Fr. Anthony Moon
Sunday, August 16, 2020
Eleventh Sunday after Pentecost
In the Name of the Father and of the Son and of the Holy Spirit. Amen.
It sounds like we have two distinct and separate stories being told here in this morning’s Gospel reading. How they are linked is not immediately obvious, so if you’re unsure we will visit this aspect of the lessons soon and come to learn about this.
In the first story, we hear Jesus declaring that all foods are clean and edible. The Jewish people listening to Jesus that day were up against some very strict purity laws, laws that told them precisely what they could and could not eat. Jesus was moving away from that boundary, teaching that, on the contrary, all foods are edible. “It is not what goes into the mouth that defiles a person,” Jesus says, “but it is what comes out to the mouth that defiles.” Jesus was less concerned about what people consumed—what they put into their mouths—and more concerned about what came out of their mouths. Jesus describes what comes from the mouth as coming from the heart, the deep intention of a person. Jesus names the result of evil intentions: murder, adultery, fornication, theft and so forth.
To apply this part of today’s reading to our 21st century American culture, it zeros in with distinct accuracy. As a culture, we are extremely concerned with what we eat, what goes into our bodies. Many, if not most of us adhere to or at least pay homage to, some form of diet or dietary lifestyle. And in some instances, we do so with a fervor that puts the observance Jewish purity laws to shame! As a culture, we are obsessed with reading packaging labels and with what we eat. As a culture, we are much less disciplined about what we express, however. We are much less disciplined with what “proceeds from the heart,” as Jesus says. A simple and convincing witness is to look at the comment section of most anything posted on-line. There we see murder in the form of character assassination; adultery or theft in the form of taking over and contorting others’ ideas; false witness and slander abounds. Perhaps these expressions of the heart are not so much linked to what we eat or refuse to eat, but the ideas and attitudes we consume; the ideas and attitudes we feast on every day. Wouldn’t it be a different world if we were as aware and discerning about our psychological and spiritual diet of ideas, attitudes, positions and entitlements, as we are about our food choices? Now that’s an idea worth chewing on!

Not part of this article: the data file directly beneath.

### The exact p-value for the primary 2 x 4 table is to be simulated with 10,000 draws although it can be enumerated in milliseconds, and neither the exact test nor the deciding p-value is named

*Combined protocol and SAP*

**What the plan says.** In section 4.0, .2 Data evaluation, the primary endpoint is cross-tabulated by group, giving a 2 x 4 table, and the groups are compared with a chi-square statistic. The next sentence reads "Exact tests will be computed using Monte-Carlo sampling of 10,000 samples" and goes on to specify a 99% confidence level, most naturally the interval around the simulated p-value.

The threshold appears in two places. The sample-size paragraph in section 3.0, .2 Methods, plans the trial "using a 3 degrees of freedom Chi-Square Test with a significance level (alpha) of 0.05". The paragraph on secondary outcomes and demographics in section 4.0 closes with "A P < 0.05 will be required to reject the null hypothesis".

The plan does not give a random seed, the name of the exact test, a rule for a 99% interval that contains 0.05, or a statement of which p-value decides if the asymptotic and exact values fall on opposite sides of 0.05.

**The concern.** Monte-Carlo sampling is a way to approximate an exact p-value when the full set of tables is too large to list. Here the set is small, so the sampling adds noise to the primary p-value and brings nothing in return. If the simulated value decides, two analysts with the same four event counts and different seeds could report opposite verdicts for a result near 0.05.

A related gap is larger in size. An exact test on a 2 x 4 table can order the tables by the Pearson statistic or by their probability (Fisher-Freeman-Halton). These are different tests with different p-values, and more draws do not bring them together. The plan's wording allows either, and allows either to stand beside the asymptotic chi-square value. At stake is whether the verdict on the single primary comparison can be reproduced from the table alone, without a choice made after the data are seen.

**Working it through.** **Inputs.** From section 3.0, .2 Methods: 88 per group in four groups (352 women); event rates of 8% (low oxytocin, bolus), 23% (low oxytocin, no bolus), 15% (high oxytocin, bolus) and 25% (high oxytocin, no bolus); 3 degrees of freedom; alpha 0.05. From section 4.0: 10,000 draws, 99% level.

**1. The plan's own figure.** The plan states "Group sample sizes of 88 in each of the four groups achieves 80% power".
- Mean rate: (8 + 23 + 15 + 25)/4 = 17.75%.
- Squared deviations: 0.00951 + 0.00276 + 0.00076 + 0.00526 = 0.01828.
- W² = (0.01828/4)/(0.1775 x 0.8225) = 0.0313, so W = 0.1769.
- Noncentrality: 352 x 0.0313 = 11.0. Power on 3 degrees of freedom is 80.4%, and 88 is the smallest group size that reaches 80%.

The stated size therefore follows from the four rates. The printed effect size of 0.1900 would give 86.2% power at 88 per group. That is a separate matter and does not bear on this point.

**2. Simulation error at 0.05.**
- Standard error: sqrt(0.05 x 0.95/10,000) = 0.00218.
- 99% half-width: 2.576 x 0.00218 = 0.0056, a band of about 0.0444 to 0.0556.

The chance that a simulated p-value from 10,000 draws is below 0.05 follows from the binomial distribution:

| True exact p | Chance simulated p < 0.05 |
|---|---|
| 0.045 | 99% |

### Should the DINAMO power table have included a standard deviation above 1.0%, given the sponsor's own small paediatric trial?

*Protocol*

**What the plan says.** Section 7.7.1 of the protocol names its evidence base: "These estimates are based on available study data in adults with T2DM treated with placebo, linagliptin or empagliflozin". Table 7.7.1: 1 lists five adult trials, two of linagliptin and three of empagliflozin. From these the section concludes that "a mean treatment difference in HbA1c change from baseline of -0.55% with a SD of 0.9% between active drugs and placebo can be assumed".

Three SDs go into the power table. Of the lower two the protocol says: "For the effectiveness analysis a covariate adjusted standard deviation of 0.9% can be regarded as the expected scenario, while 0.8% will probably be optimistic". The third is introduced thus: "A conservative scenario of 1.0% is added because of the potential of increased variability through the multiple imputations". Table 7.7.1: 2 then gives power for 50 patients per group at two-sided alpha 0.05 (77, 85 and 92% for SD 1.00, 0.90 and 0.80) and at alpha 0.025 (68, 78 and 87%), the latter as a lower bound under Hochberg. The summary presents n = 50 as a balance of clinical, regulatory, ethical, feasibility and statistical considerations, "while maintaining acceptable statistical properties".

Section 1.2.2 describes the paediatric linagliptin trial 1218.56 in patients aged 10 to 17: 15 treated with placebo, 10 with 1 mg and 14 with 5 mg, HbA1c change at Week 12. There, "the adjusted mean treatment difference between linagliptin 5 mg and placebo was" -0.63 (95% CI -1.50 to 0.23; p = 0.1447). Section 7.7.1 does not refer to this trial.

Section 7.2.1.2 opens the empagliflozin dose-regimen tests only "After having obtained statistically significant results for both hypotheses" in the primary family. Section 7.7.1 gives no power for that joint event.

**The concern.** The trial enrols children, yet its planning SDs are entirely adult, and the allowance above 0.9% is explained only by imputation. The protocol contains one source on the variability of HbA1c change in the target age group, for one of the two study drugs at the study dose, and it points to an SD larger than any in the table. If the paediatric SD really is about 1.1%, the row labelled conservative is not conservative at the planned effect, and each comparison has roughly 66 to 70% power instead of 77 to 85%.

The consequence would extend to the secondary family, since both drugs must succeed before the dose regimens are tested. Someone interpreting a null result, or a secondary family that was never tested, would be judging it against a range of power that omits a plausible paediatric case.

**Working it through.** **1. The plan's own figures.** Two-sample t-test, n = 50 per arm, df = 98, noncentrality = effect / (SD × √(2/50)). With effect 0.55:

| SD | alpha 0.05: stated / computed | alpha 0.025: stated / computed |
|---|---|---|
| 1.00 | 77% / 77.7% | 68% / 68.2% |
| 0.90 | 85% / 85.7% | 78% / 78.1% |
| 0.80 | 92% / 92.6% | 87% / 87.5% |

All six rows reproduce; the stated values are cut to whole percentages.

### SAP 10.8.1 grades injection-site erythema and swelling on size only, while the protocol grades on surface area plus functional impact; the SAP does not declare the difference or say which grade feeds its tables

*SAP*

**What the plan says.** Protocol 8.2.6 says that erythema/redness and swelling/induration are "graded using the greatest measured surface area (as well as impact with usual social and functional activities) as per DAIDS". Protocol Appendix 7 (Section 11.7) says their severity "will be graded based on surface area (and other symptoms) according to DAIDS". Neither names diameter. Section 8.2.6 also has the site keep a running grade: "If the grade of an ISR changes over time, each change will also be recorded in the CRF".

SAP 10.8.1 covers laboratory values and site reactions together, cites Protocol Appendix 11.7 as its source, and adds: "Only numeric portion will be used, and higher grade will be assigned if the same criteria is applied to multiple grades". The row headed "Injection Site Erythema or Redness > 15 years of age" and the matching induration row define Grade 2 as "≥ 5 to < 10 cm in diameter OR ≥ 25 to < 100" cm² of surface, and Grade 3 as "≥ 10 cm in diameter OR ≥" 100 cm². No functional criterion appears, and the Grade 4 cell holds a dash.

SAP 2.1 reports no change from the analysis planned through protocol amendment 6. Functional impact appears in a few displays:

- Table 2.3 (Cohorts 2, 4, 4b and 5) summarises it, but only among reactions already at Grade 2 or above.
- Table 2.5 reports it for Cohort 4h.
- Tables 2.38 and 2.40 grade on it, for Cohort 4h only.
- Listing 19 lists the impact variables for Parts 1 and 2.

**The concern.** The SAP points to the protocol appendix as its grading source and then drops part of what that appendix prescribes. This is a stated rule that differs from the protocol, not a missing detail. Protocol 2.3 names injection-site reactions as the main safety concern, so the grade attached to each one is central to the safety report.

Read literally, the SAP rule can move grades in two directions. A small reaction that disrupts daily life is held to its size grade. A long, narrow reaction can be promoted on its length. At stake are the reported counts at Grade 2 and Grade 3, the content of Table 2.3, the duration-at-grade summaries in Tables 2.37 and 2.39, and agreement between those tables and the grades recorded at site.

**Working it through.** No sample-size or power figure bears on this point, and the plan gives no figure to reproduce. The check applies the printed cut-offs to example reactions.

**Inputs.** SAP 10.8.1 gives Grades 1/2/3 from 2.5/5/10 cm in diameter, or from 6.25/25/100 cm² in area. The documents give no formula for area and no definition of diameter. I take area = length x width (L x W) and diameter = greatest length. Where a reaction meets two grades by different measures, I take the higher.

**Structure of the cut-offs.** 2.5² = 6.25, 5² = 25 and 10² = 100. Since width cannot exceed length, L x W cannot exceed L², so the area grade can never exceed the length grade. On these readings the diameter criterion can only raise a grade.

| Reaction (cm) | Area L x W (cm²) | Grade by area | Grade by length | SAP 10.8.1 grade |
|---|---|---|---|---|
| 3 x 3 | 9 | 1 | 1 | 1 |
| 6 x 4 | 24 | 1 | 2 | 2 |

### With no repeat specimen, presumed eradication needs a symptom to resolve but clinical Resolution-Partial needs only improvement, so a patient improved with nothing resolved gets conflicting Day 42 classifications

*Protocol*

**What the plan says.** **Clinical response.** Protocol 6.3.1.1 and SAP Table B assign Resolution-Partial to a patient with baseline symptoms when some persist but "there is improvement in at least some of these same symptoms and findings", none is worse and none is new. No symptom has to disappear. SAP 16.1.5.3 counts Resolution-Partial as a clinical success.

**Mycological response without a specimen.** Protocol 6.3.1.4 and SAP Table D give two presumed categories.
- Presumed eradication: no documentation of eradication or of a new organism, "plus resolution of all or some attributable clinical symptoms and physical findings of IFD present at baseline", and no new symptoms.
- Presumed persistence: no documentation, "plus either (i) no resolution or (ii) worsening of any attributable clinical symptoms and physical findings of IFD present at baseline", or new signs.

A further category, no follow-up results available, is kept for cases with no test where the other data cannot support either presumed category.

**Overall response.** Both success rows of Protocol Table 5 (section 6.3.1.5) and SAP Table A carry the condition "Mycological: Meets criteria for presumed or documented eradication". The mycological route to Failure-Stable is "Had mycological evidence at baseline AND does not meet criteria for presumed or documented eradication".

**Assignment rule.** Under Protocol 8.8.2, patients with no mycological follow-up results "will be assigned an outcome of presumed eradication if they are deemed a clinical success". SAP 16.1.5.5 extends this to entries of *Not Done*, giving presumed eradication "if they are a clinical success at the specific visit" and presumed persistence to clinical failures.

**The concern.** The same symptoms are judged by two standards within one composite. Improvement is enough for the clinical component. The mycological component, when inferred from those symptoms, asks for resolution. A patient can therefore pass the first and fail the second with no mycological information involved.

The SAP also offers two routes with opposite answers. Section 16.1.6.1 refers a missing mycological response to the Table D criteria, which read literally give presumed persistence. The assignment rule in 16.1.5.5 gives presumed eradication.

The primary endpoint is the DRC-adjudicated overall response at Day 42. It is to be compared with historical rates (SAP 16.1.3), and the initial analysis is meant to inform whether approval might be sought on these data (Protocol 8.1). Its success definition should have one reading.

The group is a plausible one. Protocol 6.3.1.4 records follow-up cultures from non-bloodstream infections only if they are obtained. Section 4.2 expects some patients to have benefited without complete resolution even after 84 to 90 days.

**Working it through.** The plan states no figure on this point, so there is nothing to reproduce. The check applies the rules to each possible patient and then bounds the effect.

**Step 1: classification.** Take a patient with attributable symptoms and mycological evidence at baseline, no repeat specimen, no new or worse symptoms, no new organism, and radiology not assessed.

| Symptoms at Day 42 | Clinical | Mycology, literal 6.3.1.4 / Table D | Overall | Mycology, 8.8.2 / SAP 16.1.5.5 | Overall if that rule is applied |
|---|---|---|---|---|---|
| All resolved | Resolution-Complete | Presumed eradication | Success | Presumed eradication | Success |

But fear takes over, worry takes over, and we become victimized by this or that concern. Sooner or later we find ourselves fighting to get out of a corner that too often we place ourselves in. We see ourselves as victims wanting to fight our persecutors, whether that persecutor is a situation, a circumstance, another person—or, even ourselves. When we feel that sense of becoming a victim, that is a good time to take a step back, or as one author on leadership says, ‘step away from the action that confronts us on the dance floor, and go up into the balcony for a different perspective.’[i] In other words, get some distance from the situation to experience it more clearly, less threateningly. Go up into the balcony and look down on the crisis we find ourselves in—or maybe go up even higher, from the balcony to a heavenly perspective; try seeing the situation through God’s eyes.
Now, this situation may be very real—like the threat of the pandemic, racial strife, illness or financial strife—or it may actually be contrived by our own perceptions and beliefs. We can be guaranteed, however, that staying in a victim mindset will not allow us any room to resolve either the issue or our feelings about the issue. When we can take a step away from the real or imagined drama we find ourselves in—and take a deep breath—we are closer to being able to respond rather than only react. And, when we are in a position to respond, we are in a position to ask God for help. I think of the words of Albert Einstein, when he said, “No problem can be solved from the same level of consciousness that created it.” And I think of the words of Jesus when he warned us several times, “Fear not!”